At three years old (G3) the mean girth of the trees were as follows: site A mean tree girth was 25.9 cm, with the largest girthed tree being 13% above and the smallest girthed tree 31% below the mean; site B mean tree girth was 22 cm, with the largest girthed tree being 21% above and the smallest girthed tree 18% below the mean; site C mean tree girth was 17.8 cm, with the largest girthed tree being 17% above and the smallest girthed tree 23% below the mean (percentages rounded).

The girth progeny variances were statistically significant for all the years (i.e. G1 to G3) at all test sites (Table 3). As a percentage of the total variance, progeny variance at site A increased from 14% for G1 to 15% for G3 and at site B it varied from 13% for G1 to 17% for G3 but showed no clear trend at site C (20% for G1, 22% for G2 and17% for G3). Across sites, progeny variance decreased from about 9% of the total variance for G1 to 4% for G2 and 1% for G3.



Heritability estimates for girth (Table 3) showed trends similar to those for progeny variance, decreasing at site A between G1 and G2 but increasing between G2 and G3, while at site B heritability increased with plant age and declined with plant age at site C. Across sites, heritability for individual plant girth increased between the same ages. On the other hand, heritability for progeny means girth remained constant between G1 and G2 and then increased between ages G2 and G3. Generally, except for G2 at site A ( = 0.44), the heritability for individual plant girth was greater than = 0.50 whereas the heritability for progeny means was greater than = 0.75. At all sites and across sites, the standard errors of individual plant heritability estimates for girth were less than or equal to 50% of the heritability estimates. Standard errors of heritability estimates for progeny means were less than 25% of heritability estimates.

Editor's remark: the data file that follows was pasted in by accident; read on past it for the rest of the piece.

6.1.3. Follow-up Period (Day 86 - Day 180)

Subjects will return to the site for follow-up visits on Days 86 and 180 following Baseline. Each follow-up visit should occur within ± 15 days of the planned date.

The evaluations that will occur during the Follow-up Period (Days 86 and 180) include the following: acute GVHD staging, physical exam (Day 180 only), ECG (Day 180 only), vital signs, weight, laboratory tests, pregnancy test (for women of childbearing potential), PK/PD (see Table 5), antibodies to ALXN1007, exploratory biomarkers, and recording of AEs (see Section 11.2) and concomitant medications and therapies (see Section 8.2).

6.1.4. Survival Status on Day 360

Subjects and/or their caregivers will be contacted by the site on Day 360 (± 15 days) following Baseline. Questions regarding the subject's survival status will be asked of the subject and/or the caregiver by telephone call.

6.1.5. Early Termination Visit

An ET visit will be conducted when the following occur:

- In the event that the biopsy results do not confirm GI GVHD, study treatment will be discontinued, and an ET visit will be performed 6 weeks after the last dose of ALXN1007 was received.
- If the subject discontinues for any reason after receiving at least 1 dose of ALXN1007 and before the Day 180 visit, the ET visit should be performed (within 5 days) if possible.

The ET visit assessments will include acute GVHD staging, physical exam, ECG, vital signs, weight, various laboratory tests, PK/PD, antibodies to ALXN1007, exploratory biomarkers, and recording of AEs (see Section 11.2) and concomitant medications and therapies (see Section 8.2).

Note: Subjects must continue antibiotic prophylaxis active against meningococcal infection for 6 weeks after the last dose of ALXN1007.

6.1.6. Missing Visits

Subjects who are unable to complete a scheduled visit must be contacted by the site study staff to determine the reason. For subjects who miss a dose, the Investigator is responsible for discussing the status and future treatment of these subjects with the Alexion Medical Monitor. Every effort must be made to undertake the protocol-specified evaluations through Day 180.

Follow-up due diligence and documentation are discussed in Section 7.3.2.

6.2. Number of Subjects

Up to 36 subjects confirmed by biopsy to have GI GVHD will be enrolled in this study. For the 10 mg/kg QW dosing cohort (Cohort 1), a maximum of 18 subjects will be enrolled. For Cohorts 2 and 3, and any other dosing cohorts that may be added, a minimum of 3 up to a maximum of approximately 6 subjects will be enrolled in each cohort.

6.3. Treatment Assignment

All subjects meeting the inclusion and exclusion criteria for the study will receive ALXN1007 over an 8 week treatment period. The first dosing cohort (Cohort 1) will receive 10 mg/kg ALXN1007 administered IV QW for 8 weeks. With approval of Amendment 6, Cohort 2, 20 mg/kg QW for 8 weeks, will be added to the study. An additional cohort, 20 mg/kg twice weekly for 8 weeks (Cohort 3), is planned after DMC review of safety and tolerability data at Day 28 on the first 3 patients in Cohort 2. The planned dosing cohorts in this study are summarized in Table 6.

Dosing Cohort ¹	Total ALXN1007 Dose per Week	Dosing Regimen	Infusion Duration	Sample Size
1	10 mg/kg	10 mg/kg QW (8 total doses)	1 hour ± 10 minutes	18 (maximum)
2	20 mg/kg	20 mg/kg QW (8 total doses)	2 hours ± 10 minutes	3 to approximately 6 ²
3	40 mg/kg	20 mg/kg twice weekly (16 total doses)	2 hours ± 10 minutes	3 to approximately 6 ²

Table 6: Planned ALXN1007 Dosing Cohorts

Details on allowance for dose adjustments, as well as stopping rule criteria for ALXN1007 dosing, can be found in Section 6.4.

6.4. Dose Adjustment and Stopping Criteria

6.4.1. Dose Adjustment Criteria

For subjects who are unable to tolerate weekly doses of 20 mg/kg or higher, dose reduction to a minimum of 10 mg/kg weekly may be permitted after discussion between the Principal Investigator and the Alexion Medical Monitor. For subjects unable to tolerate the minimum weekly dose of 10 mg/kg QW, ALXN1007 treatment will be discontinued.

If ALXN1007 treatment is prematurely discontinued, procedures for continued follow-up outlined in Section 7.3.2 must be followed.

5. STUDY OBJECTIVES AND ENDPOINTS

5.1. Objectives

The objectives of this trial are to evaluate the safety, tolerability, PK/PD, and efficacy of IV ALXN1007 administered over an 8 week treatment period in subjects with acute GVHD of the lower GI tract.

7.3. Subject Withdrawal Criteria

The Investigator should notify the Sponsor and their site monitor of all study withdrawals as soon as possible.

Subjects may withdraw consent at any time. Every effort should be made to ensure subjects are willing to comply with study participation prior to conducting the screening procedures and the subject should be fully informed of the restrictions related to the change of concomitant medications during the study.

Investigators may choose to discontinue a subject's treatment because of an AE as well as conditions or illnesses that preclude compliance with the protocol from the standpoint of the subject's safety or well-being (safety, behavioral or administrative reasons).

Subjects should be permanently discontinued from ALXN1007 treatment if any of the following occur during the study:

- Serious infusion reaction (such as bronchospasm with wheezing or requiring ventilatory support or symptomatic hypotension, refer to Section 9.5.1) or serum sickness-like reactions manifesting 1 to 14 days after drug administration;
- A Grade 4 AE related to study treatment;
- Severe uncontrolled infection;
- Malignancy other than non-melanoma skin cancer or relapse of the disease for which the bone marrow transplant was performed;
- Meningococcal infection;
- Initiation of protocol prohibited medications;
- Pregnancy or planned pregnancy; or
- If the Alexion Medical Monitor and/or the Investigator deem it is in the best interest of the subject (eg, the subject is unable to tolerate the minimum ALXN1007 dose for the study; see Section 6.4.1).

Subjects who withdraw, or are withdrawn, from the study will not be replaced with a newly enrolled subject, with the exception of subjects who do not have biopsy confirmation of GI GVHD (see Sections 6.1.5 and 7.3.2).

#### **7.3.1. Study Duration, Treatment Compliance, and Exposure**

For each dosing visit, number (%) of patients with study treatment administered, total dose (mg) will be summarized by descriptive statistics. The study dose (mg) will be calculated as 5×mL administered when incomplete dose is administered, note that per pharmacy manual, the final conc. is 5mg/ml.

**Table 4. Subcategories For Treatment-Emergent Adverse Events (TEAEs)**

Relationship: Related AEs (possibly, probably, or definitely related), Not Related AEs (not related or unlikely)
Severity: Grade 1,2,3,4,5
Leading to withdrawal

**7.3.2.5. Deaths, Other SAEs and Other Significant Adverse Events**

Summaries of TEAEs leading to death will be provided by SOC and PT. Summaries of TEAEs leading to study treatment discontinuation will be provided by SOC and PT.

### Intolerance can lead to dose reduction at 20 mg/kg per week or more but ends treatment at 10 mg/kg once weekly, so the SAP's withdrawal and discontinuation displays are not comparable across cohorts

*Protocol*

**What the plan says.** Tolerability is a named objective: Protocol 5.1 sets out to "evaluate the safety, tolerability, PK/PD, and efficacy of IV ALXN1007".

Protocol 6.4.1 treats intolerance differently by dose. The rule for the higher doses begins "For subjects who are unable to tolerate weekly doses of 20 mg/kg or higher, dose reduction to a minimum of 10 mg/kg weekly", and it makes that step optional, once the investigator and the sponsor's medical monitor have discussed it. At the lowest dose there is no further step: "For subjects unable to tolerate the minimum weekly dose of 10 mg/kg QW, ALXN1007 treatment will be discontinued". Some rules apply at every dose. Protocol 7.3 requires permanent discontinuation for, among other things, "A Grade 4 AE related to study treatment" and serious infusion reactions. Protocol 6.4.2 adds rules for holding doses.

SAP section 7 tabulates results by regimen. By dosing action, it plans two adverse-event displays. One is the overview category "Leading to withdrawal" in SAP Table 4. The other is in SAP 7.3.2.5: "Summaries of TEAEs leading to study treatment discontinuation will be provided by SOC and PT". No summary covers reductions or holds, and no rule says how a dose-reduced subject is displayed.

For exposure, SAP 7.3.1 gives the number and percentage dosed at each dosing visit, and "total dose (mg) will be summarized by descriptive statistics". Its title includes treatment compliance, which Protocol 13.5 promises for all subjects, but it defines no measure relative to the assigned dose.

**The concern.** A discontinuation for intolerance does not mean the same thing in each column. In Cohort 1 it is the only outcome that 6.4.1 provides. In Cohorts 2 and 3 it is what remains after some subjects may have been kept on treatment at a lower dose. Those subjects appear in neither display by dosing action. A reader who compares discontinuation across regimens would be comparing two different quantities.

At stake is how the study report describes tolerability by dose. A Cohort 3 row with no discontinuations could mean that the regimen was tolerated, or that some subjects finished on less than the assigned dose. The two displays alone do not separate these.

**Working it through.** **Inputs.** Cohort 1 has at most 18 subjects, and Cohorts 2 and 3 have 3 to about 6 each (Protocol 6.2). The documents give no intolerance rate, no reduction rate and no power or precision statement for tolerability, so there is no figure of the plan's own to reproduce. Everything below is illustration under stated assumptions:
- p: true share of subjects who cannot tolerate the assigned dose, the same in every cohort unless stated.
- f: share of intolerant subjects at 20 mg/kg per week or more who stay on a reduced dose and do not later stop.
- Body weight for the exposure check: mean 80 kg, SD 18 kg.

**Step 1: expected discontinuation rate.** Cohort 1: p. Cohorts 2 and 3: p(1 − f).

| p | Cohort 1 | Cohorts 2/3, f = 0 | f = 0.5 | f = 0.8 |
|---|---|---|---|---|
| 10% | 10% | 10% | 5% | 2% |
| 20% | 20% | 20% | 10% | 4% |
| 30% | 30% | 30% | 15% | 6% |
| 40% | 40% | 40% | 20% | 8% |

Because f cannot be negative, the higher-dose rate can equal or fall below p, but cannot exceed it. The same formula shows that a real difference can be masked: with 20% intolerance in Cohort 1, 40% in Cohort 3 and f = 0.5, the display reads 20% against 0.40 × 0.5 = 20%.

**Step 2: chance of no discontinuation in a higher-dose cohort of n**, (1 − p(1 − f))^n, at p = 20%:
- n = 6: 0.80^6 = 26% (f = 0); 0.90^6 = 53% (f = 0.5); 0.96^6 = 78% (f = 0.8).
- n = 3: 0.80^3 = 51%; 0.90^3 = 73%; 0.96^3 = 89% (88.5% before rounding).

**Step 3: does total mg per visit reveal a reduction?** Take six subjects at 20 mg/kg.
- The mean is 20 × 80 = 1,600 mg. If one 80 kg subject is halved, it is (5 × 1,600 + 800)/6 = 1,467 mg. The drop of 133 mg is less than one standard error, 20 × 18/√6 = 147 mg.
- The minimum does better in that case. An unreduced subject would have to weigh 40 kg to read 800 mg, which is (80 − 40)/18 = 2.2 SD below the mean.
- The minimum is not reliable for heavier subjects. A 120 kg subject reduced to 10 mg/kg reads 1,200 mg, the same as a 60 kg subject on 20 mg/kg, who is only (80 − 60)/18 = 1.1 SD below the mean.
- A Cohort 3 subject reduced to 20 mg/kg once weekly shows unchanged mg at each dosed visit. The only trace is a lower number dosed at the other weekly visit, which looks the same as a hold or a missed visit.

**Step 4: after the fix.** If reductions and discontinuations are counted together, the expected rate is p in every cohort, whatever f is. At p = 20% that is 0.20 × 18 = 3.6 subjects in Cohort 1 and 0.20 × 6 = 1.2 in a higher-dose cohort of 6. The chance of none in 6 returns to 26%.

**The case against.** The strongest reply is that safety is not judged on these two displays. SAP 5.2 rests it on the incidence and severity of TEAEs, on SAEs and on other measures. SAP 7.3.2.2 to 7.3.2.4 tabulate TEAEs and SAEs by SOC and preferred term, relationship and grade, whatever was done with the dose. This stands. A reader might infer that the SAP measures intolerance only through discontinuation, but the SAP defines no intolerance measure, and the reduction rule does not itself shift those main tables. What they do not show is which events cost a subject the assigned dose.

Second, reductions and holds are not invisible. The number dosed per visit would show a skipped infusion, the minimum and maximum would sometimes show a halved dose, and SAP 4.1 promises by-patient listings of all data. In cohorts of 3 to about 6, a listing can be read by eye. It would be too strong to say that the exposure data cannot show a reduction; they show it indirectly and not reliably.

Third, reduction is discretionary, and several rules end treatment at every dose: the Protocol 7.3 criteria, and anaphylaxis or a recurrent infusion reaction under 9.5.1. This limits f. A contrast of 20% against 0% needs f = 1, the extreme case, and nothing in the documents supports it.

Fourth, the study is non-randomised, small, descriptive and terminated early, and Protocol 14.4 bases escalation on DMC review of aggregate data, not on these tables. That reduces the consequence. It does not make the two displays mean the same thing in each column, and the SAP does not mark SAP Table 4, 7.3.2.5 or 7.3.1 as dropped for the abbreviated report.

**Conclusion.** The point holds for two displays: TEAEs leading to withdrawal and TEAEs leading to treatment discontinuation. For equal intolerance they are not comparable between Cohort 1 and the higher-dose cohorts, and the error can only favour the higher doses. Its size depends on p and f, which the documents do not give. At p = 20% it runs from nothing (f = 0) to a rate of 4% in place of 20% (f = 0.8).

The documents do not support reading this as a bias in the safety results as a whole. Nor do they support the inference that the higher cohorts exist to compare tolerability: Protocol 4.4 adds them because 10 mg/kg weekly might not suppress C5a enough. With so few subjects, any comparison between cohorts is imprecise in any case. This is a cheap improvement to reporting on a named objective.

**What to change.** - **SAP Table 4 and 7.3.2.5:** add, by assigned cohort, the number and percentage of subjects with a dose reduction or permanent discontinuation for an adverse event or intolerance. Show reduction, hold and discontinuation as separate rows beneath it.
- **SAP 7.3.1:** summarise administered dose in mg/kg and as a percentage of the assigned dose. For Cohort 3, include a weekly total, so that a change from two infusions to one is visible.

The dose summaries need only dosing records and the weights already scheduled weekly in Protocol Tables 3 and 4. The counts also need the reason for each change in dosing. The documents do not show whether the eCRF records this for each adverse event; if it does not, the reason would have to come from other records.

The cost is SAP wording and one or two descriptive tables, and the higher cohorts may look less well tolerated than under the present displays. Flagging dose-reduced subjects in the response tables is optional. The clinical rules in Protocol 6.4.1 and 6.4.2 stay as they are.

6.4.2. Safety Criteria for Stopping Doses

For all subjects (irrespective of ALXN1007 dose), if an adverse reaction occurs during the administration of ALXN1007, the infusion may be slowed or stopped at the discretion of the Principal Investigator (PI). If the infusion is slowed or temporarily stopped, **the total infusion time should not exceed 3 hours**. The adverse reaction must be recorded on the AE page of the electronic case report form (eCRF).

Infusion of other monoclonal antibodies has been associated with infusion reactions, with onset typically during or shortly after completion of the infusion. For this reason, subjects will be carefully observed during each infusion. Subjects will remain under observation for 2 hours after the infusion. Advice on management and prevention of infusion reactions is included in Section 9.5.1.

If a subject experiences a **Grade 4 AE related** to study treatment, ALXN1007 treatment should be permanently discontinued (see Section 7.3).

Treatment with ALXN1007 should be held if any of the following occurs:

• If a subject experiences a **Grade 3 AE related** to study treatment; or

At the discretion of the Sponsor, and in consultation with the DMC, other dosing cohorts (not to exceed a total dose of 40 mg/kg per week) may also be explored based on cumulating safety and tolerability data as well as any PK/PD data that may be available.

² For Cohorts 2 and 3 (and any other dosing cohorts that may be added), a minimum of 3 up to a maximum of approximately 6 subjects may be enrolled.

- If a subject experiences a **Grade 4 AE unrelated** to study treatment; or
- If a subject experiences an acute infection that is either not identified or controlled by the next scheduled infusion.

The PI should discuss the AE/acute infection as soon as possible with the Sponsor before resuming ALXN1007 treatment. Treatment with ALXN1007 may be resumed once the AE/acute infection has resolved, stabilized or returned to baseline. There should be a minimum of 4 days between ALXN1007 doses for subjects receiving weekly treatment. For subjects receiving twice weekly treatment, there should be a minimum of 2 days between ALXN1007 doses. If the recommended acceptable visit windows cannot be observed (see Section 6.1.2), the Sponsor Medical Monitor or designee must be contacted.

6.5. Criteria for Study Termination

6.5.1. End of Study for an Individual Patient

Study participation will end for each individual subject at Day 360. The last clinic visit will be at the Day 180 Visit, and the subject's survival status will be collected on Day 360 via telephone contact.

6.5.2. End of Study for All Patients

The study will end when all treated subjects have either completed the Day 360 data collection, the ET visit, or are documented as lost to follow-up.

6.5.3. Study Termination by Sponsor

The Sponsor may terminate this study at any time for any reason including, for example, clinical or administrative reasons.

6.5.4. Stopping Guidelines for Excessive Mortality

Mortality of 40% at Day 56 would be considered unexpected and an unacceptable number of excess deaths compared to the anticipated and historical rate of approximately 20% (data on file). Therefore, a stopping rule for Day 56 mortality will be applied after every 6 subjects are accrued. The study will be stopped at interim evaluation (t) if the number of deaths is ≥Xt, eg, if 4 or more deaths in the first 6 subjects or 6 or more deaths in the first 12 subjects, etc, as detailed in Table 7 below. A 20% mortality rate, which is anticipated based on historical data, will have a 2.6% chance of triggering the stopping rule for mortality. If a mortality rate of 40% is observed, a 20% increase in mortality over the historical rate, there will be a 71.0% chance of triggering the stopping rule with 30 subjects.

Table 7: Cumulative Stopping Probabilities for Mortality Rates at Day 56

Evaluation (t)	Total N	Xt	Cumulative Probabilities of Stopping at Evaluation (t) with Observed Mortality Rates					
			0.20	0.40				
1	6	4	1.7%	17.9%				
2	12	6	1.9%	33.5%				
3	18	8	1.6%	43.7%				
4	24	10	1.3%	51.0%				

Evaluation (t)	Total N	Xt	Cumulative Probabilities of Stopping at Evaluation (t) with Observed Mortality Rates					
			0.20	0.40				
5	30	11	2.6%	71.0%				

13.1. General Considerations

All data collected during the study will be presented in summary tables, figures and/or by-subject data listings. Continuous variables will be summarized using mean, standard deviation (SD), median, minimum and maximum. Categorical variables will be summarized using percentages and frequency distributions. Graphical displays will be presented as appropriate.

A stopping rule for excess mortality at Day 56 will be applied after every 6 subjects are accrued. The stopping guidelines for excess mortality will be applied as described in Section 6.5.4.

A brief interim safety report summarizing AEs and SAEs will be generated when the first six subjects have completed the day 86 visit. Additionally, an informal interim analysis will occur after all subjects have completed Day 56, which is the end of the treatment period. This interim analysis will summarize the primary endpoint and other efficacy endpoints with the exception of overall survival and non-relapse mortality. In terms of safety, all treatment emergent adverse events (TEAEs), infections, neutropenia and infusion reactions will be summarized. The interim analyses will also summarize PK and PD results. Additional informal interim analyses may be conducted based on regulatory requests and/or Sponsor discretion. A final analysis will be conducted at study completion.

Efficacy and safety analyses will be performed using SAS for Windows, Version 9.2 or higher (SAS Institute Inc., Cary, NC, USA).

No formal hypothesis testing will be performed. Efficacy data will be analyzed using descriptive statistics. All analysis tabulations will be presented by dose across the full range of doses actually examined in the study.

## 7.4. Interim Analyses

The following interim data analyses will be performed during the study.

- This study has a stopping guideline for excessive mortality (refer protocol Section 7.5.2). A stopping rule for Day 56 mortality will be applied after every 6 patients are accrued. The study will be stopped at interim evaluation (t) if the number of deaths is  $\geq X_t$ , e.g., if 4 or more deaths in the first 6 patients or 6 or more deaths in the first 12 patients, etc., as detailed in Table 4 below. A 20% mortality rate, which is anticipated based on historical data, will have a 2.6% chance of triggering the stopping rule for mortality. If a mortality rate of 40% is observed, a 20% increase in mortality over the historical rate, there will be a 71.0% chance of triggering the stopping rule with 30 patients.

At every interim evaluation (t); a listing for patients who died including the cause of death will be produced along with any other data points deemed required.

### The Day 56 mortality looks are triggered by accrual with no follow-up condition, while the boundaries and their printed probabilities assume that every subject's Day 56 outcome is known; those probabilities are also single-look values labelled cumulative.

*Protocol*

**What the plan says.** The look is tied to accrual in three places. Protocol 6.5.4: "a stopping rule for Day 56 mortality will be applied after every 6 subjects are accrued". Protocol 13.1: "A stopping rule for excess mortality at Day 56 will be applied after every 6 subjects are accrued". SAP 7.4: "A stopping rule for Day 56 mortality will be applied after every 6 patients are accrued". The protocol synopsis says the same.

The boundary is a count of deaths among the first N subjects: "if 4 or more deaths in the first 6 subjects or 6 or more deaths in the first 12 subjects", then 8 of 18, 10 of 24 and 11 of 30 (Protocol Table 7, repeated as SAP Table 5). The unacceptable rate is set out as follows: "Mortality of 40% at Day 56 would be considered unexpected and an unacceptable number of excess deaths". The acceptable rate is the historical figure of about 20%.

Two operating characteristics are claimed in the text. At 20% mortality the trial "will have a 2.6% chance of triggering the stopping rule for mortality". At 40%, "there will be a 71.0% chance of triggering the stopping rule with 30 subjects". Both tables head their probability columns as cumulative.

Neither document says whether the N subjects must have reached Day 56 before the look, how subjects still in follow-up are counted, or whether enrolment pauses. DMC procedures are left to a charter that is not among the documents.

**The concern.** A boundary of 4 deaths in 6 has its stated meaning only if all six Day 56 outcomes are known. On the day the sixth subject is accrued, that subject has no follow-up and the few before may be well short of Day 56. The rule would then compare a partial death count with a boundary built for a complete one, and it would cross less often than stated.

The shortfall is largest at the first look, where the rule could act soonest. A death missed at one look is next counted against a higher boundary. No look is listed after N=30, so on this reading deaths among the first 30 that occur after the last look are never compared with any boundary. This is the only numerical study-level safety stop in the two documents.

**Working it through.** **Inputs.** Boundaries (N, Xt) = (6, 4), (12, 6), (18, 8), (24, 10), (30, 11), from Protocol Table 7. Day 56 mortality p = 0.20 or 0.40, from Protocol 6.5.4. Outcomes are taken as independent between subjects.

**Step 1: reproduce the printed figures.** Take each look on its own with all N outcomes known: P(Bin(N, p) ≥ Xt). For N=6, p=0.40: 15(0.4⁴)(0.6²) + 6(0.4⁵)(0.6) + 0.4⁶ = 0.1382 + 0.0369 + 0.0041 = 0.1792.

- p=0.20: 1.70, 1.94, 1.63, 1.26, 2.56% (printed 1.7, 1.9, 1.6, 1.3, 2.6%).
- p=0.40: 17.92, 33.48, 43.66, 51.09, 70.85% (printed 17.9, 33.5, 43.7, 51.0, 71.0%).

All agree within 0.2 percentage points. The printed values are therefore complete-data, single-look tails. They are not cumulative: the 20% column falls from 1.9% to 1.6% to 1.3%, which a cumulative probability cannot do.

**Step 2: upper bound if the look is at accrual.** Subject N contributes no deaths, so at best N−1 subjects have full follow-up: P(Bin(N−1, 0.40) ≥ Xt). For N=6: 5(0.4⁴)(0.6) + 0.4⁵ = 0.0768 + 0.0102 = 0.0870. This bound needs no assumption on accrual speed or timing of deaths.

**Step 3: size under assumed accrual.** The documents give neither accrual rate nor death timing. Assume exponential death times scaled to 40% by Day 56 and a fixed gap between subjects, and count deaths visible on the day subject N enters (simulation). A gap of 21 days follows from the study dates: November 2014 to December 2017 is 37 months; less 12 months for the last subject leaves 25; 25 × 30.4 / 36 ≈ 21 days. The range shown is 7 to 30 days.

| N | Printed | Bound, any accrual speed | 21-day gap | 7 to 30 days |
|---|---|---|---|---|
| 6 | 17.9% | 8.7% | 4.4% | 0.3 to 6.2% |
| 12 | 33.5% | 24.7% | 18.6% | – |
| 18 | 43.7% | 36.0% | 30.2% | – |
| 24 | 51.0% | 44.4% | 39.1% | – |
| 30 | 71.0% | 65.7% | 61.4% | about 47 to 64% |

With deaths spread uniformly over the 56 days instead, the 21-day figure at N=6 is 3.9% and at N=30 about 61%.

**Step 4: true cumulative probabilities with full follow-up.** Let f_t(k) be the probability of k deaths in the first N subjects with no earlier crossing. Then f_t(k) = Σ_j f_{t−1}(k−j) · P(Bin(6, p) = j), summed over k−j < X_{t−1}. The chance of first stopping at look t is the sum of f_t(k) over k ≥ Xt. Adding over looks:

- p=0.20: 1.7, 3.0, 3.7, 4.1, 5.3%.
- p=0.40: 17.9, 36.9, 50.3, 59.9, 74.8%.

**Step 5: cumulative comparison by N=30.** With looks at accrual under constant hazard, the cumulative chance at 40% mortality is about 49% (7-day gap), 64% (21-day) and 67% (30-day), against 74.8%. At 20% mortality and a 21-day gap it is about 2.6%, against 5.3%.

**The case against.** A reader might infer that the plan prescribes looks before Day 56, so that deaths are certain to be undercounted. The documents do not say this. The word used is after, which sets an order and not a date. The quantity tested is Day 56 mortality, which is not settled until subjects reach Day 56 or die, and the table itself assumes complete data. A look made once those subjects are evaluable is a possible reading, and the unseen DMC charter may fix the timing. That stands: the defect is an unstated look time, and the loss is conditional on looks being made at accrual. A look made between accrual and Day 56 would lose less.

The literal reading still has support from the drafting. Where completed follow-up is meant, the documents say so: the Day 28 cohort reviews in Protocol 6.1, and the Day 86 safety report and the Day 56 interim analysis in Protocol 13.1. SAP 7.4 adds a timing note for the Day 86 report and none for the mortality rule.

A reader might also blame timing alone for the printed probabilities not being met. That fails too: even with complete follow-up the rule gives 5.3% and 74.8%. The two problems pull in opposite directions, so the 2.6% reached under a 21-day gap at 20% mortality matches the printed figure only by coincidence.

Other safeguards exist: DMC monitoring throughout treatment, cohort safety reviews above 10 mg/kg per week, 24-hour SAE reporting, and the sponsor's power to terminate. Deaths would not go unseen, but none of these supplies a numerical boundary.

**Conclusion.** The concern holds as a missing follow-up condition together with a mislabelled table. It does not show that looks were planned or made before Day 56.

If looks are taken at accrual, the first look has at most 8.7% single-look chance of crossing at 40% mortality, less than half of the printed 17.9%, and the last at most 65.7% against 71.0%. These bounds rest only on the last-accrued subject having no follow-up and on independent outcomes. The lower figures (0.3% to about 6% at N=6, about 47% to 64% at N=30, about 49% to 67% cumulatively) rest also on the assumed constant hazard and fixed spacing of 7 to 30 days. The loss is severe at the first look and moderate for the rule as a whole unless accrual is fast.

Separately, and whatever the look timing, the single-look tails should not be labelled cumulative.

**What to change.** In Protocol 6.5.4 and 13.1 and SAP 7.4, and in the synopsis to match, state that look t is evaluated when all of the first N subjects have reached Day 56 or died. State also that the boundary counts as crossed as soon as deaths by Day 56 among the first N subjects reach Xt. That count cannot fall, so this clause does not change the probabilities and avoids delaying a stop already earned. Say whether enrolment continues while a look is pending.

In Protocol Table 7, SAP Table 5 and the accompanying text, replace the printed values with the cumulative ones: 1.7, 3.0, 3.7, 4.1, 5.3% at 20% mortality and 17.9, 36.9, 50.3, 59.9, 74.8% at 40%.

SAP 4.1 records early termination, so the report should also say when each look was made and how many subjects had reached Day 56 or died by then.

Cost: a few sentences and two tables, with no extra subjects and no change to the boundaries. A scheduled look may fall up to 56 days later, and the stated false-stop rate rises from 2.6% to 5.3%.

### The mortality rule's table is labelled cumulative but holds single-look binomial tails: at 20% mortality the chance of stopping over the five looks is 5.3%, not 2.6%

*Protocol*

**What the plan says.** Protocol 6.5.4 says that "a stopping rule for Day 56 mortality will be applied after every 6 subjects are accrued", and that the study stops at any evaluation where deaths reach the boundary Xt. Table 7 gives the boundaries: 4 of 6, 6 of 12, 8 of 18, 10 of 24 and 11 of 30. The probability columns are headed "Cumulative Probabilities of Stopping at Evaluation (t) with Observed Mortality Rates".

Rubber yield, bark thickness and height growth

The average rubber yield (Yr) was 0.62g at site A, 0.99g at site B and 0.94g at site C. The Yr progeny variance was statistically significant at the three sites, being about 5% at site A, 16% at site B and 8% at site C (Table 4). The Yr progeny variance by replication interaction for site A was low compared to sites B and C and the standard error of individual plant heritability at the site A was 50% of the heritability value



Mean bark thickness (Bt) was 3.75 mm at site A, 3.85 mm at site B and 3.76 mm at site C. As a percentage of the total Bt variance the Bt progeny variance was statistically significant at the three sites, being about 15% at site A, 25% at site B and 17% at site C. Generally, heritability estimates for individual plant Bt were higher than   = 0.50, and those of progeny means exceeded = 0.70 (Table 4). Standard errors of heritabilities for individual tree Bt were slightly greater than 50% of heritability estimates. On the other hand, the standard error was almost equal to the heritability estimate at site C.

Height growth (Hg) averaged 311 cm at site A, 261 cm at site B and 208 cm at site C. The Hg progeny variance was statistically significant both at all sites and across sites (Table 4), progeny variance being about 21% of the total variance at site A, 16% at site B and 22% at site C. Individual Hg plant heritability estimates were between = 0.62 and = 0.89 whereas those of the progeny means were between 0.76 and 0.87 (Table 4).

Genotype by environment interaction